Readers Respond: Return policy best practices
"Marvin’s has a very customer-friendly return policy. If you buy something from us, you have the ability to return/exchange, repair or return/refund as long as you have a Marvin’s receipt. Right now, we do not have strict timelines established around returns (i.e., 30 days, 90 days, etc). We do require vendors to support our return policy as their customer, the same way we support our customers. We stand behind what we sell, and expect our suppliers to do the same. The easier we can make it to shop at Marvin’s for the customer — with obvious policies in place to protect us against abuse and fraud — the better our customers feel when they buy products from us. When we find issues of abuse, we address it accordingly, but for us, return abuse is the exception, not the rule. So we do not feel that crafting our return policies around the exception is a sound business practice, and it definitely would not make it easy for our customers.
“The mistakes that we have learned from over the years come mostly by learning from our fellow retailers. As they have tightened restrictions on product returns, it gives Marvin’s a marketing advantage, much like Costco practices with their customer-friendly return policy. It is far too easy to simply focus on the liability incurred by the occasional customer who abuses our liberal return policy. Some businesses have chosen to do exactly that, and in my opinion, they are at risk of losing sight of one crucial fact — that an easy return policy encourages far more customer confidence and loyalty, and thus, more profits, than an overly strict return policy can put on the bottom line.”
— Craig Cowart
Marvin’s Home Centers
I totally agree with Craig in
I totally agree with Craig in keeping the focus on building customer loyalty through a customer-friendly return policy. The eye must be kept firmly on building the customer experience over time and can sometimes be built on a small jesture. As a vendor to "big box" stores, my concern is directed towards those few customers who abuse the "system". Store personnel appreciate that policies are quickly set aside by upper management, even when abuse is clear or a return/refund is not warranted. If they simply follow the written policy, they will not be supported, so they choose the easy road rather than the right road. Good enough, we all understand that it is in the retailers best interest to honor an unwarranted return, its sales over time not today that build the business. I GET IT. All we need is for that same retailer to treat it's vendors with the same care as they do their customer...we all need each other. If a retailer makes the decision to honor an unwarranted or unreasonable return/refund request, they should do so at their expense, not their vendor. Barry Bader
I was at Target the other day
I was at Target the other day returning a toy gift. My wife told me I could return it, even though I didn't have the receipt. The sign on the wall said: "CUSTOMERS MUST HAVE RECEIPT." So I became agitated. Sure enough, they exchanged it for store credit without the receipt. The above is a lesson in business, but I'm not sure what the lesson is.
Unemployment rate slips to 9.4%
The unemployment rate fell by 0.4 percentage points to 9.4% in December, according to the Bureau of Labor Statistics.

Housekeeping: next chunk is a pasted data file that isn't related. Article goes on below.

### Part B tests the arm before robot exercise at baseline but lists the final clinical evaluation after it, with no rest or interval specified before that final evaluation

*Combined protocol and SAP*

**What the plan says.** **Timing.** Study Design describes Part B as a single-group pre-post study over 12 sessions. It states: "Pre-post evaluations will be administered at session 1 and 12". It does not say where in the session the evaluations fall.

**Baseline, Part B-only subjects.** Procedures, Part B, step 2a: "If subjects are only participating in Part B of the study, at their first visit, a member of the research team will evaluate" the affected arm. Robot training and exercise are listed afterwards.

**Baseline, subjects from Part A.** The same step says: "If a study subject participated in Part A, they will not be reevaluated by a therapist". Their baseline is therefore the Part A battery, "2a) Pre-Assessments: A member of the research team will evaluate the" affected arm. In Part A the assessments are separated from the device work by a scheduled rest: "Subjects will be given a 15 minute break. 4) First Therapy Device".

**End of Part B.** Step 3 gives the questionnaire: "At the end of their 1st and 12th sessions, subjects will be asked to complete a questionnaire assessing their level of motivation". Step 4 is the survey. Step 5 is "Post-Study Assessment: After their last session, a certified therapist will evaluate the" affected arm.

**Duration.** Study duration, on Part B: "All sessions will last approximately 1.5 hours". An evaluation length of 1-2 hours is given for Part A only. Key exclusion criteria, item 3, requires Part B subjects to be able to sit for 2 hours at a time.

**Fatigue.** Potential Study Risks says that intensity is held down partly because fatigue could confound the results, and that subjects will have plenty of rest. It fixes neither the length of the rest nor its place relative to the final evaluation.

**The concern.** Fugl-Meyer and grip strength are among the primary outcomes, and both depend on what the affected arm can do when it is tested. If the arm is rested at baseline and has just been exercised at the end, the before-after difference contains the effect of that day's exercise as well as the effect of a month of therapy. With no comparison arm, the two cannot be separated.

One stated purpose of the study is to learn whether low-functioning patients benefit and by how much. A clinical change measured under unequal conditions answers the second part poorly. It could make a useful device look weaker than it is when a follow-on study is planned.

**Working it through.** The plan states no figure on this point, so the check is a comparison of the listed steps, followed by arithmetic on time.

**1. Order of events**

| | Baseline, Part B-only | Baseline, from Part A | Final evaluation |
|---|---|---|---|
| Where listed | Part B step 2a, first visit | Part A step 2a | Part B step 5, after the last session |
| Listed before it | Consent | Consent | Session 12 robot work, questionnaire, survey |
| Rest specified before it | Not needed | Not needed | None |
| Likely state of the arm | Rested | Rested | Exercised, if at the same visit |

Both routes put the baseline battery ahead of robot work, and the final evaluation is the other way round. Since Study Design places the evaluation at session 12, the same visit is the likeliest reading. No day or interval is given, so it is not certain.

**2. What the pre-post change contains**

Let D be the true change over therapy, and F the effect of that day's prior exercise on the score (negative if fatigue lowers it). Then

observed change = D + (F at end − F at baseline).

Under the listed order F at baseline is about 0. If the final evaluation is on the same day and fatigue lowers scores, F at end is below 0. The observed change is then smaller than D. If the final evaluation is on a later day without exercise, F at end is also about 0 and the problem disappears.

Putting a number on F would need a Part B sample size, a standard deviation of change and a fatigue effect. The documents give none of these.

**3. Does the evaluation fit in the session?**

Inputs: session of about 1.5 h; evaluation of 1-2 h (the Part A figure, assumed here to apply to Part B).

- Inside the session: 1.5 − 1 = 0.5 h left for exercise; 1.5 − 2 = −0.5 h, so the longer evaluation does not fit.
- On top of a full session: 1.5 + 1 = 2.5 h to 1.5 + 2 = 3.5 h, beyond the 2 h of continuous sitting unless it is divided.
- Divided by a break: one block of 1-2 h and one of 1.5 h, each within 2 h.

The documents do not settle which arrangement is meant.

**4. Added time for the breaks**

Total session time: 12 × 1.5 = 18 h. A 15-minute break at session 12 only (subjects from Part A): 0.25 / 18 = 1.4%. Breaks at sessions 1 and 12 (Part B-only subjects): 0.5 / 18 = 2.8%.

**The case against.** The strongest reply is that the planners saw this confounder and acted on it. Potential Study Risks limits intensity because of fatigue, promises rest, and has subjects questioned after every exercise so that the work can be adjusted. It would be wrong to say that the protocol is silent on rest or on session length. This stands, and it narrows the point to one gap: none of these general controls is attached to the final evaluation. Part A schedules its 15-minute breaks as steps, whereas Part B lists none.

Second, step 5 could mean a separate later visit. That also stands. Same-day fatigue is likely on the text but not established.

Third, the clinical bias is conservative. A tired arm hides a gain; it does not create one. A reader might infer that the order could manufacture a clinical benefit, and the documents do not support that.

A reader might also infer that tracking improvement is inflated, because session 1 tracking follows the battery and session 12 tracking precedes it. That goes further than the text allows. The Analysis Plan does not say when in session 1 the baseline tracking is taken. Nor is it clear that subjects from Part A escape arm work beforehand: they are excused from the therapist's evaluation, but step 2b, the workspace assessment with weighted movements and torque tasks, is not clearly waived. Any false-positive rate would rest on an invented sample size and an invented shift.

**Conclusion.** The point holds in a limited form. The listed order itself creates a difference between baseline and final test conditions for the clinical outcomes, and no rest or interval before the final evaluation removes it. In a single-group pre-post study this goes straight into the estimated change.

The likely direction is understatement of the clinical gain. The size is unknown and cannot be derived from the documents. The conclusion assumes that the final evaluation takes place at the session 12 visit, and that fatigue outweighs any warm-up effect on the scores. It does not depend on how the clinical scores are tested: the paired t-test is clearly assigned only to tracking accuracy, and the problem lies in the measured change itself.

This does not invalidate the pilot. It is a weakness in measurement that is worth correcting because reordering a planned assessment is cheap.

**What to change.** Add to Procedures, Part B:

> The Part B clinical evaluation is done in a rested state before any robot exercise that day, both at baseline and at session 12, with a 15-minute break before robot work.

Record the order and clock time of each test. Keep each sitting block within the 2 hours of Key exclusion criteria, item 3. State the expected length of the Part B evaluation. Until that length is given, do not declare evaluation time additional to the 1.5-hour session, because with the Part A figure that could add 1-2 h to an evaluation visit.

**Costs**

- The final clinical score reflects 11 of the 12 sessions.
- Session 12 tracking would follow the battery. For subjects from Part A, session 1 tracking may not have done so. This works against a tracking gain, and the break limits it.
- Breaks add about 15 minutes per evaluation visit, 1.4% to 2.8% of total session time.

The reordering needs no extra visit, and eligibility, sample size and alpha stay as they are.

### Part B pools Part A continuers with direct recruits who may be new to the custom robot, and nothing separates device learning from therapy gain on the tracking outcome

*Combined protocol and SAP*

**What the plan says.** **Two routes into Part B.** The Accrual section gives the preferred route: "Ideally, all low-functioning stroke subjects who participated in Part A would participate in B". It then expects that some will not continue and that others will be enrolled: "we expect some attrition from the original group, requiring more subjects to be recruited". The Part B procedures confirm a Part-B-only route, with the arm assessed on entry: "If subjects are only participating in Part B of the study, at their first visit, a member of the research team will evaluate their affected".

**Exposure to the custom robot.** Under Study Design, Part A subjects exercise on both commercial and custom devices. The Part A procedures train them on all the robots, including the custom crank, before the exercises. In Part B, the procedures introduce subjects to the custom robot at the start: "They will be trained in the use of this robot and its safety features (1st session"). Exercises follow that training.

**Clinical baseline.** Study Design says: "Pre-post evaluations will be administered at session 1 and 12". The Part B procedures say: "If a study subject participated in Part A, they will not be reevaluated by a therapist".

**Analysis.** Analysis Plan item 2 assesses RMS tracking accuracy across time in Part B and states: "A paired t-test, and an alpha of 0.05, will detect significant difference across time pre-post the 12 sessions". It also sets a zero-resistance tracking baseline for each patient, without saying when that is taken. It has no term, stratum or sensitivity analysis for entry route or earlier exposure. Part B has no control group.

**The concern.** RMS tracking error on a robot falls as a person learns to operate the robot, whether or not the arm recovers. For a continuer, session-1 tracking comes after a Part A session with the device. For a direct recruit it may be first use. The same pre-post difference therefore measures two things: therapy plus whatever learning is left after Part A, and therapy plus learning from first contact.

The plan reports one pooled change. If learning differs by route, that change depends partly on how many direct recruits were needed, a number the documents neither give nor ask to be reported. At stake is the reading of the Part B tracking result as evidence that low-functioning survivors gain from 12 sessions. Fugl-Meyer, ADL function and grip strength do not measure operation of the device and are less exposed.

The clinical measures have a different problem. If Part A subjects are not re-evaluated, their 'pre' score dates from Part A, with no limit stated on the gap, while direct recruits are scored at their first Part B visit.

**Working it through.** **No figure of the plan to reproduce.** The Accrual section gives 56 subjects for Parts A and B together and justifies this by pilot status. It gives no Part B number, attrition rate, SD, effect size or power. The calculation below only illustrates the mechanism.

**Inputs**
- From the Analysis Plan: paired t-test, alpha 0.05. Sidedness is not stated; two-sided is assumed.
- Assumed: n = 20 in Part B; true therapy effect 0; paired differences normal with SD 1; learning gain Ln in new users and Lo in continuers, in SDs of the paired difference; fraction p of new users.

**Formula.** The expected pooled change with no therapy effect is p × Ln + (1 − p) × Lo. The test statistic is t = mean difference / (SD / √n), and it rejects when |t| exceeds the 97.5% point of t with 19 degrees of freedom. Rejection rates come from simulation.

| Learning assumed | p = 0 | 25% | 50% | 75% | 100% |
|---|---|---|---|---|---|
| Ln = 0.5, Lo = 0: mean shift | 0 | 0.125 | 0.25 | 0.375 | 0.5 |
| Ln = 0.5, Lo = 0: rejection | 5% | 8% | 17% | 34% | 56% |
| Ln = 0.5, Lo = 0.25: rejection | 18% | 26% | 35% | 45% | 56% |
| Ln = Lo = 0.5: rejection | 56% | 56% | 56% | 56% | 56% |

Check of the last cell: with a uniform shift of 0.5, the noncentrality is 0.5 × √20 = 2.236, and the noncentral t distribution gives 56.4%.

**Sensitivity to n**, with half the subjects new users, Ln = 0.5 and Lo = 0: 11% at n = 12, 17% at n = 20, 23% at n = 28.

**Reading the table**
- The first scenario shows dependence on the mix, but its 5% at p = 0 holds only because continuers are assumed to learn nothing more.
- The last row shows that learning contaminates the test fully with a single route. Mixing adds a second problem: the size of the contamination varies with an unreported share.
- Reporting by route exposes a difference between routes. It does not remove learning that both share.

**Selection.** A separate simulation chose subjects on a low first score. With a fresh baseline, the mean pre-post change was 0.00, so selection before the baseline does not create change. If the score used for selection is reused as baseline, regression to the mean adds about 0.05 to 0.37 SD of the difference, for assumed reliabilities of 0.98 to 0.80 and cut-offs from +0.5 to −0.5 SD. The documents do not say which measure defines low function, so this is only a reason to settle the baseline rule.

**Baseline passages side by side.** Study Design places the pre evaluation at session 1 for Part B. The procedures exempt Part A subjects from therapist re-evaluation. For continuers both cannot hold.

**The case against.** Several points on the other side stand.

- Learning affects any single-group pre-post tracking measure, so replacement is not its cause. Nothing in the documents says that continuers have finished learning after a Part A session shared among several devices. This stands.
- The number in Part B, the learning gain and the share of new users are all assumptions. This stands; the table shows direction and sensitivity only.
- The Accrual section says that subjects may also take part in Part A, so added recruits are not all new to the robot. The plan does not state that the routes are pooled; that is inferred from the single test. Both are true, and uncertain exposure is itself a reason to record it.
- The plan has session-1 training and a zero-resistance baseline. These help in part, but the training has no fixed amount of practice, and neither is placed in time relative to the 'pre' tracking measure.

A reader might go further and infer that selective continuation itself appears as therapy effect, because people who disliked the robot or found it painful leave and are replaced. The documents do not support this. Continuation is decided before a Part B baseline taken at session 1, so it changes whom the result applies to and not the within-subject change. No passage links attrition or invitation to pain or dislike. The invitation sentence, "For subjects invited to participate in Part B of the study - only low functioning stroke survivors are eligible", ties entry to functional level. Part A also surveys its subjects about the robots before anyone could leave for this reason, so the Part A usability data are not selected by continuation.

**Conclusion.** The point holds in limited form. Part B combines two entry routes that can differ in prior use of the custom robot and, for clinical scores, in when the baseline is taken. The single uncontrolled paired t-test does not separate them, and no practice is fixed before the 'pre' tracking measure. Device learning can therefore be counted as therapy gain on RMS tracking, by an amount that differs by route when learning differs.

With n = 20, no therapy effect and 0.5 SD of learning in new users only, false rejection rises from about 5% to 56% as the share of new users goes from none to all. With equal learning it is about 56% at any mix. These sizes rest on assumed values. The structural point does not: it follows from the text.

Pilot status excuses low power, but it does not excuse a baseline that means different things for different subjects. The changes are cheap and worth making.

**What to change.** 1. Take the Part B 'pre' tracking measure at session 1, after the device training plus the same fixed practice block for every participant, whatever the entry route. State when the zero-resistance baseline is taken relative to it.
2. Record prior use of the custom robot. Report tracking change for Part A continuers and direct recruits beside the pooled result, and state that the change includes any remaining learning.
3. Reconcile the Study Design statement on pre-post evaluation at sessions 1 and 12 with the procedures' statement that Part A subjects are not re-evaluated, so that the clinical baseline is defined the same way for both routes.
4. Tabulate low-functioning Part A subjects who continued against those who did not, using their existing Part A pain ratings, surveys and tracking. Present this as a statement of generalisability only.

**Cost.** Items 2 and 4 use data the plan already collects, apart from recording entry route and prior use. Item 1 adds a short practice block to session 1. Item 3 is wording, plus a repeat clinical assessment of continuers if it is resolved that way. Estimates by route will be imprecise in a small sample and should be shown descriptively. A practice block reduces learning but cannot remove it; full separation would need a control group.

The government also reported non-farm payroll employment increased by 103,000. Employment rose in leisure and hospitality and in health care, but was little changed in other major industries, according to the Friday morning release. The retail trade showed a gain of 12,000 jobs in December, and it has risen by 495,000 since a recent low in September 2009.
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Home Depot’s Menear in line for award
In recognition of his business and philanthropic achievements, The Home Depot’s executive VP merchandising, Craig Menear, will receive The Spirit of Life Award from City of Hope’s Hardware/Homebuilding Industry group. Menear will be honored Jan. 11, at a reception, at the Rosen Plaza Hotel in Orlando, Fla., by colleagues and industry members. The day will begin with a golf tournament event that supports City of Hope’s lifesaving research, education and treatment programs for cancer and other life-threatening diseases.
Menear has nearly 30 years of experience in the retail and hardware home improvement industry. Since he joined The Home Depot in 1997, he has held various executive positions including senior VP merchandising of hardlines, merchandising VP hardware, merchandising VP of the Southwest Division and divisional merchandise manager of the Southwest Division. In addition, Menear is currently the chairman of The Home Depot Foundation’s board of directors.
“It’s an honor to receive this special recognition from City of Hope, an institution that helps patients everywhere who are facing serious diseases,” said Menear. “Our industry has been a tireless supporter of City of Hope’s efforts to cure and ultimately prevent cancer and other life-threatening diseases. I am honored to continue that tradition of support.”
Since it was founded in 1982, City of Hope’s Hardware/Homebuilding Industry has raised more than $140 million for lifesaving research, treatment and education programs. The group has grown to encompass a nationwide network of high-profile manufacturers, retailers, distributors, manufacturers’ representatives and related members.
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